We chose this example (Text 1) to show you how important the CONTEXTUAL INFORMATION provided by the examiners can be! 😊  Students were asked to identify the VOICE in the excerpt and explain how it POSITIONED them to view Berlin.

1st person POV so again the VOICE is very subjective (bias) and personal.  The AUTHORIAL VOICE is a female Australian voice conveying her experiences of travelling in Berlin, Germany.   All of this is given in the CONTEXTUAL INFORMATION provided.

We can expand on this by making some inferences.  An Australian travelling in Germany means the VOICE is that of a foreigner or outsider.  Additionally, the VOICE is unwell or ill.  Anna Funder admits in the first sentence that she is hungover, so not in the best state of mind to be objectively making observations about a foreign city.  Her hangover may adversely affect her attitudes towards, and opinions of, Berlin and consequently POSITION READERS to view it in a negative light also.

EXCERPT FROM ‘TROUBLE AFOOT’ BY DANNY KATZ (article, article from an old WACE exam)

Katz uses the 1st person POV – subjective/bias, influenced by personal values, attitudes and beliefs.  The VOICE is that of a 49yr old male and is COLLOQUIAL (i.e. relaxed, conversational) shown through the use of words such as ‘kid, fella, gramps, little bugger’.  Traditional ATTITUDES regarding manners and respect are conveyed by the VOICE who expects the boy to move for him because he is older, dressed snazzy and carrying an expensive cake.

The writer also imagines what the kid is thinking, and in doing so creates a disrespectful, cheeky VOICE for the young boy.

Finally, the VOICE of the article is sarcastic (tone) and classist (attitude)  when it says ‘carrying a cheap novelty footy that was probably stitched together by Bangladeshi orphans.’  The VOICE is also humorous (tone) – ‘disrespect was just oozing out of him, mostly from his little snout.’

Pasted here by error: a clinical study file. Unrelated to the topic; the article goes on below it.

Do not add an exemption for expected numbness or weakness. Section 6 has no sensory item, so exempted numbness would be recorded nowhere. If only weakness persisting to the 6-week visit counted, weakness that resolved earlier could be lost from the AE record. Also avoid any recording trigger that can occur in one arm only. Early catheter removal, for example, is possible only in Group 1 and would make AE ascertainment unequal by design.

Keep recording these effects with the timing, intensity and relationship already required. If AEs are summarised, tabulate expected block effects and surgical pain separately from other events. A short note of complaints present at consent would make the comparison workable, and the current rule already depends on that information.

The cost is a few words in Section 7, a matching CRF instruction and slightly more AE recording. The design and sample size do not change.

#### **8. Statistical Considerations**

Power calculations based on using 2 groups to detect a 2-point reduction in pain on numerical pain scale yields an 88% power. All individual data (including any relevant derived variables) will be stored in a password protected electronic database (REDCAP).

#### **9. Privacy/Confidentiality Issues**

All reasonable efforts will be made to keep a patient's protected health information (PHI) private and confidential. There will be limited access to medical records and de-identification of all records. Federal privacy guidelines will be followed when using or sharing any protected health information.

IS THIS ARTICLE BY KATZ NARRATIVE OR AUTHORIAL VOICE?   This is a tricky question to answer because it could be BOTH! Danny Katz may be recalling an experience he has had, in this case, the VOICE would be AUTHORIAL. OR, he might have created this lemon tart carrying 49yr old to explore the generation gap that exists in society.  In this case, the VOICE would be NARRATIVE.

At the end of the day, whatever excerpt you are given in your examination/assessment, the examiner will be looking to see if you can identify and discuss the VOICE.  It’s also likely they will call it narrative voice, authorial voice or simply voice in the question.  So don’t worry too much about this 😊


We chose the example above because it uses the 2nd person POV which is unusual.  It could be that the narrator wants to make us part of the story, to put us into the shoes of the character as a way of better understanding the issues.  In this case, the ‘you’ (which is us, the reader) can feel under attack from the VOICE, as if we should have known better.

Another possibility is that they used 2nd person POV because the narrator is older and talking to her younger self.  Either interpretation can be correct, just be sure to support your interpretation with evidence from the text (i.e. a quote). 😊

NOW, let’s identify the VOICE.  The gender and age are not clear.  But the TONE is clear.  The VOICE seems to be critical of Americans and America itself.  The narrator talks about the ‘big hot dog with yellow mustard that nauseated you.’  An iconic symbol of American culture, the hot dog looks great but left you feeling sick on eating it.  This perhaps represents that America is not as good as it may seem, particularly for migrants.

The VOICE is also satirical (tone).  The narrator mocks America saying ‘they were desperately trying to look diverse.  They included a photo of him in every brochure, even those that had nothing to do with his unit.’  The narrator is poking fun at America’s desire to look multicultural, when in fact it is not, so the VOICE is sarcastic.